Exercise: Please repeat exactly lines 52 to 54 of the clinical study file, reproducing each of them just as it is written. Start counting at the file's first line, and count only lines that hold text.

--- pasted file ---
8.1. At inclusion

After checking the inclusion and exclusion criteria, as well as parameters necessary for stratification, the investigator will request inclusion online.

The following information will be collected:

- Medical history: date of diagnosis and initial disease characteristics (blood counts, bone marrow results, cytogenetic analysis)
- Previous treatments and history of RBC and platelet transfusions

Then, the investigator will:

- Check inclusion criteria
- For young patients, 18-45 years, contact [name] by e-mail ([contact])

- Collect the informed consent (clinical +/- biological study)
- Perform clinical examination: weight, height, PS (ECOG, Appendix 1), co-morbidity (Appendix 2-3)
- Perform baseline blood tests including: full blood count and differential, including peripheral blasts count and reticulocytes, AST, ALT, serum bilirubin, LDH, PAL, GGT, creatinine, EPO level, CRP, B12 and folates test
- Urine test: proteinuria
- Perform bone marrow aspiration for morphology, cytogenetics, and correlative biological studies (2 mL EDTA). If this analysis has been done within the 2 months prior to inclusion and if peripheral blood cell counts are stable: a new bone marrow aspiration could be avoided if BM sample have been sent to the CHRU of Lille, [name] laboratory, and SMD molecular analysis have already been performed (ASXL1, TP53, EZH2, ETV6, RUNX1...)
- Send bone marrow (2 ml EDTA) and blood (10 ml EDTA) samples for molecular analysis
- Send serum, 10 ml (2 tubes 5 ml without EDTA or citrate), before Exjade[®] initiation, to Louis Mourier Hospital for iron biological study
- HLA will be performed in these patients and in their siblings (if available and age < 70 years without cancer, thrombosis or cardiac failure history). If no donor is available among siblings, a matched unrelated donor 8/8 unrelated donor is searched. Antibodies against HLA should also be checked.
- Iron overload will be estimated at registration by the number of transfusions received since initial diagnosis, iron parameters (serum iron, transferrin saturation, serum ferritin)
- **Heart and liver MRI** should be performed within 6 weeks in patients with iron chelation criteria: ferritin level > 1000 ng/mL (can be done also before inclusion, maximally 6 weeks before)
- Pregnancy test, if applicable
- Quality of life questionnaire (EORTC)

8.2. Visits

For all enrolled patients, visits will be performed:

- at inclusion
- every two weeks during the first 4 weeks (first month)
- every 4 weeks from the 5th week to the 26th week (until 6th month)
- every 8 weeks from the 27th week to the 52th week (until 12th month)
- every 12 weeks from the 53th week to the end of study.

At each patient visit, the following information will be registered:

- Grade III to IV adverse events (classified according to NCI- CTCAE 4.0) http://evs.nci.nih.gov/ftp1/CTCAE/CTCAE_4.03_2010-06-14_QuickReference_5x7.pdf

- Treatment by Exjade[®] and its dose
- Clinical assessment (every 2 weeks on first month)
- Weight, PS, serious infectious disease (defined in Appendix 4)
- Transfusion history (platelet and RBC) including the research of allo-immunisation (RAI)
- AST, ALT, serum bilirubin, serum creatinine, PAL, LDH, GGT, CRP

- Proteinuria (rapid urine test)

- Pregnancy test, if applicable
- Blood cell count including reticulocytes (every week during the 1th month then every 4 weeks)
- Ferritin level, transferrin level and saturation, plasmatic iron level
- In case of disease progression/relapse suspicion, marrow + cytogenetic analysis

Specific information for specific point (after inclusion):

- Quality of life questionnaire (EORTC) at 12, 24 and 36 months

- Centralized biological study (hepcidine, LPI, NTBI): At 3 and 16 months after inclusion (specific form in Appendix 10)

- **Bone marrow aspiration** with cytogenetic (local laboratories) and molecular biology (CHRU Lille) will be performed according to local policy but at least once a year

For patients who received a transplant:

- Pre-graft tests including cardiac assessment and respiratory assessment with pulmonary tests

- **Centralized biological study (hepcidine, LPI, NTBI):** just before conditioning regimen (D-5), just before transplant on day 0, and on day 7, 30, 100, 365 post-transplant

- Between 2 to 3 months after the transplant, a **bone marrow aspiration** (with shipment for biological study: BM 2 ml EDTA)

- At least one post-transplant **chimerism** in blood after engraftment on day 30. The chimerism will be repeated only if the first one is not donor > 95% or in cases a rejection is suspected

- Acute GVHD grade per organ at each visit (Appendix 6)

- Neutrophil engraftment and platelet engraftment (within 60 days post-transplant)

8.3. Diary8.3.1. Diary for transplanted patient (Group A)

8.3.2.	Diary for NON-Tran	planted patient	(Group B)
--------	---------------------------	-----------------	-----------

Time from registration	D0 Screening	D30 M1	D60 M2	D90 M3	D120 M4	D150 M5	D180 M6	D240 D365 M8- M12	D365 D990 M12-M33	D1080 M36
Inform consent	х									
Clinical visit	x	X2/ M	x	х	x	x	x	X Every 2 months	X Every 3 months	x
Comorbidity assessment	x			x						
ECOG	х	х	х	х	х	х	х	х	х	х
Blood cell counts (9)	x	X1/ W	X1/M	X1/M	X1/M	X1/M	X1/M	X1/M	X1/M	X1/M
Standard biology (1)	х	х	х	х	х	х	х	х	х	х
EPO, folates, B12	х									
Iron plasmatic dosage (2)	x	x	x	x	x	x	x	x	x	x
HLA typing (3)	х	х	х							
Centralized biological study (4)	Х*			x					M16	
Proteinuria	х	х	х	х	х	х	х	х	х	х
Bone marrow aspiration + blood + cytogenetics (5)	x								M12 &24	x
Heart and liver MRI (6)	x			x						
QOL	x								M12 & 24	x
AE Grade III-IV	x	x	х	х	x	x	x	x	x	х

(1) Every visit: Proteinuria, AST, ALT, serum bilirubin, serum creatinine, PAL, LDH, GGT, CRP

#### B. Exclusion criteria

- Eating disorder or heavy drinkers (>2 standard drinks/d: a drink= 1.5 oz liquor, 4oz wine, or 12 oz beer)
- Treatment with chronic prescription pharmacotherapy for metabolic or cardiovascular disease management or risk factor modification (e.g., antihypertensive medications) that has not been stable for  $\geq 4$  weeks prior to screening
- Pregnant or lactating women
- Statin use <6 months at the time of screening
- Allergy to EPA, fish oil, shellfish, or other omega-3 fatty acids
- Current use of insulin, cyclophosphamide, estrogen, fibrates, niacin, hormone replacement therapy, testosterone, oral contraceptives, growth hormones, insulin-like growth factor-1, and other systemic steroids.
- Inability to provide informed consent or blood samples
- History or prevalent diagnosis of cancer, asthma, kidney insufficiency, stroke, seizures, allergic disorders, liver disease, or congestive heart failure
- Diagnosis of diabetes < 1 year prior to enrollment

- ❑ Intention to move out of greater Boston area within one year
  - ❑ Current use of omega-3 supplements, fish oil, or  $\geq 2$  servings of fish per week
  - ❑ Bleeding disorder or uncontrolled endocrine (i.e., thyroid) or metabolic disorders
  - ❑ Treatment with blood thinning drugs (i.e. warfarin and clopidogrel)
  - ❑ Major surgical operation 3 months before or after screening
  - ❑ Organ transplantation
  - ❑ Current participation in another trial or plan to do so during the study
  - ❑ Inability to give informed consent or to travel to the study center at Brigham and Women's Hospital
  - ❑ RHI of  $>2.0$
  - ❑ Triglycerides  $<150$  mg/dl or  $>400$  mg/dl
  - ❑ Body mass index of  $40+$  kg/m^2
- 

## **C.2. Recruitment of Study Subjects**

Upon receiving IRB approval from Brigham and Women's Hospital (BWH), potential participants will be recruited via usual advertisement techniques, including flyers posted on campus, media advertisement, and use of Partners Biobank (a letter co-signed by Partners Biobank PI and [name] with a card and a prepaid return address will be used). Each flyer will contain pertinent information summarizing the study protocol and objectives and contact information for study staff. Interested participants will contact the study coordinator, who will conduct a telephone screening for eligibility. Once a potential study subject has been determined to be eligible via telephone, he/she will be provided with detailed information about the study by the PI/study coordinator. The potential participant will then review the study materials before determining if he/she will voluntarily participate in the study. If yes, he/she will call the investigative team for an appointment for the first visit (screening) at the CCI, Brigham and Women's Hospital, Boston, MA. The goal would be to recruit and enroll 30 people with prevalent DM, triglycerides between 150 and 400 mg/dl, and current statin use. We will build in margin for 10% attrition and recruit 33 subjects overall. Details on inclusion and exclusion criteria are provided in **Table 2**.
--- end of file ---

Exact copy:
8.3.2.	Diary for NON-Tran	planted patient	(Group B)
--------	---------------------------	-----------------	-----------

Time from registration	D0 Screening	D30 M1	D60 M2	D90 M3	D120 M4	D150 M5	D180 M6	D240 D365 M8- M12	D365 D990 M12-M33	D1080 M36